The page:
For many fantasy fans of a certain Gen-X vintage, Logan’s Run is the most beloved sci-fi film of the ’70s—with the notable exception of a certain George Lucas-directed blockbuster. Featuring a terrific premise, exciting action sequences, memorable production design, and a musical score filled with far-out electronic sounds, Logan’s Run has an intoxicating vibe. So even though the cheese factor is high, thanks to questionable special-effects miniatures and a generally dated aesthetic, the picture still works as stylish escapism.
Based on a novel by George Clayton Johnson and William F. Nolan, the story introduces a 23rd-century society comprising a series of interconnected domes that contain climate-controlled luxury environments. By day, the society’s gorgeous young citizens perform easy jobs aided by pervasive technology. By night, they engage in culturally acceptable hedonism, trading sexual favors without emotional hang-ups. The only catch is that when each citizen reaches the age of 30, he or she must enter a violent arena called the Carousel, in which strivers who fail to reach the prize of “renewal” die on the spot.
The citizens are so narcotized by their easy lives that no one questions their built-in expiration dates except “runners,” rebels who flee the domes to join a secret underground. Logan-5 (Michael York) is a “sandman,” a gun-toting cop employed by the city’s computerized overlords to hunt and kill runners as a means of maintaining order. When Logan discovers a clue about the runners’ hidden citadel, Sanctuary, his lifespan is abruptly abbreviated so he can go undercover as a runner—a harsh move that eventually turns Logan against his former superiors.
Logan’s Run is filled with imaginative details, like the high-tech “New You” plastic-surgery salon that predicts laser-guided medical procedures (and features a sexy Farrah Fawcett-Majors as a receptionist). York and leading lady Jenny Agutter, who plays Logan’s fellow runner, make an attractive couple, their posh English accents lending the film a certain elegance, and Richard Jordan is frighteningly impassioned as Logan’s friend-turned-pursuer. Yet it’s the visuals that impress the most, because the filmmakers ingeniously converted a modernist shopping mall into the interior of the domed city, then created similarly vivid environments for the Carousel, the den of a group of animalistic street urchins called “cubs,” and even the ice-covered cavern of an overbearing robot called Box.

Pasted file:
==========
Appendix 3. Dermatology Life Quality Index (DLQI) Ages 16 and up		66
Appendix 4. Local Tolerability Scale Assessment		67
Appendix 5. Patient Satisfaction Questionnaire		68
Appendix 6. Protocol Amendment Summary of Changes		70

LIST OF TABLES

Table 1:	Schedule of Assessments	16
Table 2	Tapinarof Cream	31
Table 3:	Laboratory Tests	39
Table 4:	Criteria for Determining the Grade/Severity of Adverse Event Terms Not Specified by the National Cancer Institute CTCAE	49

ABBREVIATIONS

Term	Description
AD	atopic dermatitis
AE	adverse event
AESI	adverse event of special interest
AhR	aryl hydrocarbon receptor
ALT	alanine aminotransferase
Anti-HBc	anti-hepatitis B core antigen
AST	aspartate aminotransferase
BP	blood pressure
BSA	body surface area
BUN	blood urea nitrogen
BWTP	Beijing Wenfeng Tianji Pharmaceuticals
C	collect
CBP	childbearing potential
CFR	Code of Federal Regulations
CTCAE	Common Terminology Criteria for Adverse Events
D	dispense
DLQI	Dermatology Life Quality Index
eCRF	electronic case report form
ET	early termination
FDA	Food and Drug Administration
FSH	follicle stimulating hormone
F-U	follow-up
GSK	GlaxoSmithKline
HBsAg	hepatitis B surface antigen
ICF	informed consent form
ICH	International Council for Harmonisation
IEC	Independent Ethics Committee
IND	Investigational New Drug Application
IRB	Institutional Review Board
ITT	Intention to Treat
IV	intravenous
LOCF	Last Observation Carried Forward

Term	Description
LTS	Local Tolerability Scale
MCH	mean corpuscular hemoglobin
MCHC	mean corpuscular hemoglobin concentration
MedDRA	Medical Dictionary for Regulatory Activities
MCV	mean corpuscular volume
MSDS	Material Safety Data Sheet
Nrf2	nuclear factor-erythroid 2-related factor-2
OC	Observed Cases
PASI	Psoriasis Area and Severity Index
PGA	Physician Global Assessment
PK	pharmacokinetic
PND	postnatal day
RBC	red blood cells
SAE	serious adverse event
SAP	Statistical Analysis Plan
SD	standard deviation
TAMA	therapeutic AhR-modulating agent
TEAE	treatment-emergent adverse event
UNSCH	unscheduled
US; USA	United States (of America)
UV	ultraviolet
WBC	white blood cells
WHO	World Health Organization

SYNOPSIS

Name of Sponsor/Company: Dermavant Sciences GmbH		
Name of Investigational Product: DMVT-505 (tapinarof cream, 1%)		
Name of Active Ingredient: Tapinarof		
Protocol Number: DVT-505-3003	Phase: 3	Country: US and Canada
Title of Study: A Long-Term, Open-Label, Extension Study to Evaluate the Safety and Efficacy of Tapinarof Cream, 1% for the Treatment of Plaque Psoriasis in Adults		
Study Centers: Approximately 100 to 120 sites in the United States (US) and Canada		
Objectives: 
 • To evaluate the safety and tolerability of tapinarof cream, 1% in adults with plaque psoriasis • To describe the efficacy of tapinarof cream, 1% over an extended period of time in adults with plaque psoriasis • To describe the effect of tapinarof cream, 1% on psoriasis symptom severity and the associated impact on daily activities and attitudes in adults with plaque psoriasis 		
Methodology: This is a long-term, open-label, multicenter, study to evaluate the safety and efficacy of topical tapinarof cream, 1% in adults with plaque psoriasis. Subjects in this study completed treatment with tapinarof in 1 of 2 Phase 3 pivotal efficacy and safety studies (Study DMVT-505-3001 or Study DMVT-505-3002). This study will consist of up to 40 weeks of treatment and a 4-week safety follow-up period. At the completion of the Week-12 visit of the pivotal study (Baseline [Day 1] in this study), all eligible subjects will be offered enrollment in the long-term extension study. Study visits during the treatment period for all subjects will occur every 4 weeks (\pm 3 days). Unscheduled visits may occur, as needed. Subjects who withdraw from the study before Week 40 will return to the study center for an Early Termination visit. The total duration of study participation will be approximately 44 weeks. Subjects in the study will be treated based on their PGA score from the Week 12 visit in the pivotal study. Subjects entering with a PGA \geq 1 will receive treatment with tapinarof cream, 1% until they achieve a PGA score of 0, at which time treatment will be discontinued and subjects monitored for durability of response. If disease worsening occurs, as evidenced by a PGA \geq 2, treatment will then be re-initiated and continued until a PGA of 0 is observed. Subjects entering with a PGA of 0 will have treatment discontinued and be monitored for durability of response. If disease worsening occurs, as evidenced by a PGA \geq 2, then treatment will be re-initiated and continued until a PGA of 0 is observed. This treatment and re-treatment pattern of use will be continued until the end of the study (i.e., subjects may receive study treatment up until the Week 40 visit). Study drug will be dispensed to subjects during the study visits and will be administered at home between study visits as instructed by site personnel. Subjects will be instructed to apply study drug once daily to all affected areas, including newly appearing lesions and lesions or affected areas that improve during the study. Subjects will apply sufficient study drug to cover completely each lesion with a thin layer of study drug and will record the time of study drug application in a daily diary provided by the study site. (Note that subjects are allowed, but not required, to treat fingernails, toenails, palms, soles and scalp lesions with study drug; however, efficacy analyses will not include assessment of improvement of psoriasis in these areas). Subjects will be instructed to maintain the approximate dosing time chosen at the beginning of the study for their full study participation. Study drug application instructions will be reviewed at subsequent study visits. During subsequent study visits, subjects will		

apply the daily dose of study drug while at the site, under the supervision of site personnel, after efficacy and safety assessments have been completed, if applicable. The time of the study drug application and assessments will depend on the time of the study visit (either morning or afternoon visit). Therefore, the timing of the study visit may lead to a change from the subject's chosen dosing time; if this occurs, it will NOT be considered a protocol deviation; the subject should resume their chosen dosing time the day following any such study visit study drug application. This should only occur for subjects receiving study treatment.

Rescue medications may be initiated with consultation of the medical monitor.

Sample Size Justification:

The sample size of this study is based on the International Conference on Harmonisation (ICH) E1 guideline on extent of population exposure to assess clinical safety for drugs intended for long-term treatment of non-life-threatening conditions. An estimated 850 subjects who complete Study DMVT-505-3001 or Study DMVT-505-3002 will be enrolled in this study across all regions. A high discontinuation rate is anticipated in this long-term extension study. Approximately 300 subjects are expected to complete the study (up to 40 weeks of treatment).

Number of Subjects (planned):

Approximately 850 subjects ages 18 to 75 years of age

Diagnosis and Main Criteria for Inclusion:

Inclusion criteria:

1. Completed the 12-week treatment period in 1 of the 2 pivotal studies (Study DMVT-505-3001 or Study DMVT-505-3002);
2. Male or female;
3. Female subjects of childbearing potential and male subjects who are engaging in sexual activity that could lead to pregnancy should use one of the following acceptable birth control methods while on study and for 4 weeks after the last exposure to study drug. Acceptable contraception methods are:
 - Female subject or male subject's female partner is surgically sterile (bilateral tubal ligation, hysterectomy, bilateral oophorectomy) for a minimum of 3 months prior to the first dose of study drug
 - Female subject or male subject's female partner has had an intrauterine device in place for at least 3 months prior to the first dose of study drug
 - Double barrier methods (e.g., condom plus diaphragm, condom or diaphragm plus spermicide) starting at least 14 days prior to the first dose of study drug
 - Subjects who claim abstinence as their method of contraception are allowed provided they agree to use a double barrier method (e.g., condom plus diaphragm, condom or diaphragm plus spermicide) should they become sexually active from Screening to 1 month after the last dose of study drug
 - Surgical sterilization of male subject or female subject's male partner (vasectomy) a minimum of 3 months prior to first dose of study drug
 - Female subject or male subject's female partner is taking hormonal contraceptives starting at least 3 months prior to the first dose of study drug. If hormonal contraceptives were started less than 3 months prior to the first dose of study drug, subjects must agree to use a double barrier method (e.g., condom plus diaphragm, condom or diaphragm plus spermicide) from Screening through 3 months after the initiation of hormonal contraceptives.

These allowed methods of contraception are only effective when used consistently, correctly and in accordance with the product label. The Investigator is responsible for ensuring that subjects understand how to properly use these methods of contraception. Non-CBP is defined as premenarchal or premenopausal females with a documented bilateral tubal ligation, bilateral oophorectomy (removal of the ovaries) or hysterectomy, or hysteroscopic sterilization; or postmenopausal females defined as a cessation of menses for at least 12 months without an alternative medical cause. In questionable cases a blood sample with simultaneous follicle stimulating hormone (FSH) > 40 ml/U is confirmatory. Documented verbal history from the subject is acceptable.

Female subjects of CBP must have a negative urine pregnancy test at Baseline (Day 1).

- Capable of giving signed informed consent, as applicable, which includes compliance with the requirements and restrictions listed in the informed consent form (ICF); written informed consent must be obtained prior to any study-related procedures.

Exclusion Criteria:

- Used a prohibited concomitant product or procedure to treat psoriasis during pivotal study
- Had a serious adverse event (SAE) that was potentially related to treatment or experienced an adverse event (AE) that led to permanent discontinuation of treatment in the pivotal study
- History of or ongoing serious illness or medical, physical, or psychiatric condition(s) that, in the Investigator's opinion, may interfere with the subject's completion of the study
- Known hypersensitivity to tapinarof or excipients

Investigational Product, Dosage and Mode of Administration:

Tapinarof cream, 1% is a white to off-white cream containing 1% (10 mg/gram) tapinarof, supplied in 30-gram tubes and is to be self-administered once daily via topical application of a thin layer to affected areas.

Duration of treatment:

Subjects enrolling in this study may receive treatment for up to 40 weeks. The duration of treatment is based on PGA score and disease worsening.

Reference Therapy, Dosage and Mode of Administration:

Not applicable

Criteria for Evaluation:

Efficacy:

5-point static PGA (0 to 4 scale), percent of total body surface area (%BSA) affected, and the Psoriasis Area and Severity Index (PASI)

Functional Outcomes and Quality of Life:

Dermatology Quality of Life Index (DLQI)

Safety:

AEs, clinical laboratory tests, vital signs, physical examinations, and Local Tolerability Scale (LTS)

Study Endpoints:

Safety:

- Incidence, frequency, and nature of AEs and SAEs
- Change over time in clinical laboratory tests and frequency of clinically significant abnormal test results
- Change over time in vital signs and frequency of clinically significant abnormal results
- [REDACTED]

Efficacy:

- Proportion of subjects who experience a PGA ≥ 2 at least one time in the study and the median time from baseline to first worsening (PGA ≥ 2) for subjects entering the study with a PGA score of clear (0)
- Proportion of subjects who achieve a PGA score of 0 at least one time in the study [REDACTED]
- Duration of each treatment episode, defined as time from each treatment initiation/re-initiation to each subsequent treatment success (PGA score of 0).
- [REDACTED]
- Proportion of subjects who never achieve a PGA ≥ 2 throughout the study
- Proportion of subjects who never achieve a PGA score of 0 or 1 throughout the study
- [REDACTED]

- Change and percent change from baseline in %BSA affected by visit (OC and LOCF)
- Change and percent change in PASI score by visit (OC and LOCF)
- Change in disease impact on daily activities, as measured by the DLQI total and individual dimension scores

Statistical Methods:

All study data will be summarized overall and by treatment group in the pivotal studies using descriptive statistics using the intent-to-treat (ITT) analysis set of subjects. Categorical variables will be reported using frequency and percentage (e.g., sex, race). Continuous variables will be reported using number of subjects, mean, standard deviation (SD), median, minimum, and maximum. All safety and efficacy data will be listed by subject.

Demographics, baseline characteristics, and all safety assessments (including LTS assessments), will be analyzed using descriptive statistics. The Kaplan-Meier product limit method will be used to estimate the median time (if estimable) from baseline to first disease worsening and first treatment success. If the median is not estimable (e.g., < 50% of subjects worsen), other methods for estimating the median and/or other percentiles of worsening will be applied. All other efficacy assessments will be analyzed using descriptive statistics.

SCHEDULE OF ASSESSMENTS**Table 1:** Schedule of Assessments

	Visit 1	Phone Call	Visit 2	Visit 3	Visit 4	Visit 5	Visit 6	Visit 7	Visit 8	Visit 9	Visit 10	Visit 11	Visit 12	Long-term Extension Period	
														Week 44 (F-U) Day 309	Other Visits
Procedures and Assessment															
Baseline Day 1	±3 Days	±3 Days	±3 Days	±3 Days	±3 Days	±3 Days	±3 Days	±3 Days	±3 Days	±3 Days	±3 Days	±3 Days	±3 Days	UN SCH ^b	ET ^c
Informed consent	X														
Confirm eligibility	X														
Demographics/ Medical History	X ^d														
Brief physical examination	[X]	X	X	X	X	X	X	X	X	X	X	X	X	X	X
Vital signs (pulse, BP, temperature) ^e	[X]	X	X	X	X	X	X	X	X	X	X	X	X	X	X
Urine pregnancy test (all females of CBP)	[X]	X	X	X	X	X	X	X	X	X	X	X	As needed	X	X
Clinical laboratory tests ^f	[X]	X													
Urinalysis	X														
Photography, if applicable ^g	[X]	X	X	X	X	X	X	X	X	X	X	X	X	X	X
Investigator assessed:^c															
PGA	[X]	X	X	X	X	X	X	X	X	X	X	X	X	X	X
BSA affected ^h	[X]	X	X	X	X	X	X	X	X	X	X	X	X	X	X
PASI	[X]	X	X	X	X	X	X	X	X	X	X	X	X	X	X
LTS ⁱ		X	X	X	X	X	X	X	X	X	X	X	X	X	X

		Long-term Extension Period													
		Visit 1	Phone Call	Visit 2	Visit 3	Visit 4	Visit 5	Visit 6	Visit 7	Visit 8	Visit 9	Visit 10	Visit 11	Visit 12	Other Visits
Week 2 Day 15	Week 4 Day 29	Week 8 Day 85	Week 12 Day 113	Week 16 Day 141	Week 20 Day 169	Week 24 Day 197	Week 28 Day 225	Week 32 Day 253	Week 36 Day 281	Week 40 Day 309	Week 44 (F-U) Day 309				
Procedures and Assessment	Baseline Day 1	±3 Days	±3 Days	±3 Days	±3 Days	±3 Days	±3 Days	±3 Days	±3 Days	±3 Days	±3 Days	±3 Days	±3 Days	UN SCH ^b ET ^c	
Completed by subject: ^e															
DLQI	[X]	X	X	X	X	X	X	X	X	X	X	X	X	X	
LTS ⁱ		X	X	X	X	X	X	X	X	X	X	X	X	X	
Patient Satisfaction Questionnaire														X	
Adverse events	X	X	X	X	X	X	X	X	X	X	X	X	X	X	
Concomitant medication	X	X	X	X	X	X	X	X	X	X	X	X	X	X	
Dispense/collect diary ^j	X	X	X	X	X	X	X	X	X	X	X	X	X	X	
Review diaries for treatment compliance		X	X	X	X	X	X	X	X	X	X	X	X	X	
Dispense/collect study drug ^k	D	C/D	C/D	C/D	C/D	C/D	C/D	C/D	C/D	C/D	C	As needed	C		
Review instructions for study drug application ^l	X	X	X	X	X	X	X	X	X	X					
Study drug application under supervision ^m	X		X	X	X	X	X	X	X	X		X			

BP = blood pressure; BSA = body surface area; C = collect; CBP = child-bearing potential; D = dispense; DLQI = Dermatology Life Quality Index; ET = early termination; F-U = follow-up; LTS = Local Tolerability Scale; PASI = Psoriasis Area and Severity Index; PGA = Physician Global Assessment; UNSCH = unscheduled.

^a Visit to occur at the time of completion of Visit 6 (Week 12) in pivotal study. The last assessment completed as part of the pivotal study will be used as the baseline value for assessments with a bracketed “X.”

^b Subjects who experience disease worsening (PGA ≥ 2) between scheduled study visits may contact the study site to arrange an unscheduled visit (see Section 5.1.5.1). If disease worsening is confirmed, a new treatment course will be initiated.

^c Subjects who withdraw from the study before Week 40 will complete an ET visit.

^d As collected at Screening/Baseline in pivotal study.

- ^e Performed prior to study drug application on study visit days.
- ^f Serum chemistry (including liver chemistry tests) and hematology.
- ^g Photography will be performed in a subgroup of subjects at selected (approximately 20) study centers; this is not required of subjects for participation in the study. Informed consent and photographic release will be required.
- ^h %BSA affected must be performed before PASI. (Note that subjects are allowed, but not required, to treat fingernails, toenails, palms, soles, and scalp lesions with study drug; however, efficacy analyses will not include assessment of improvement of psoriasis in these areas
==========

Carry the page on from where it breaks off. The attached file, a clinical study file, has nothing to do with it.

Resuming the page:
Like a great old Jules Verne yarn, Logan’s Run is a fast-moving adventure that introduces one wild situation after another, and the whole story is anchored by Logan’s relatable journey from conformist to anarchist. Logan’s Run may be silly and stilted, but it’s also a great ride with a handful of resonant ideas thrown in for good measure. FYI, small-screen hunk Gregory Harrison slipped on the sandman spandex for a short-lived series adaptation, also called Logan's Run, which ran on CBS for most of the 1977-1978 season.
Logan’s Run: GROOVY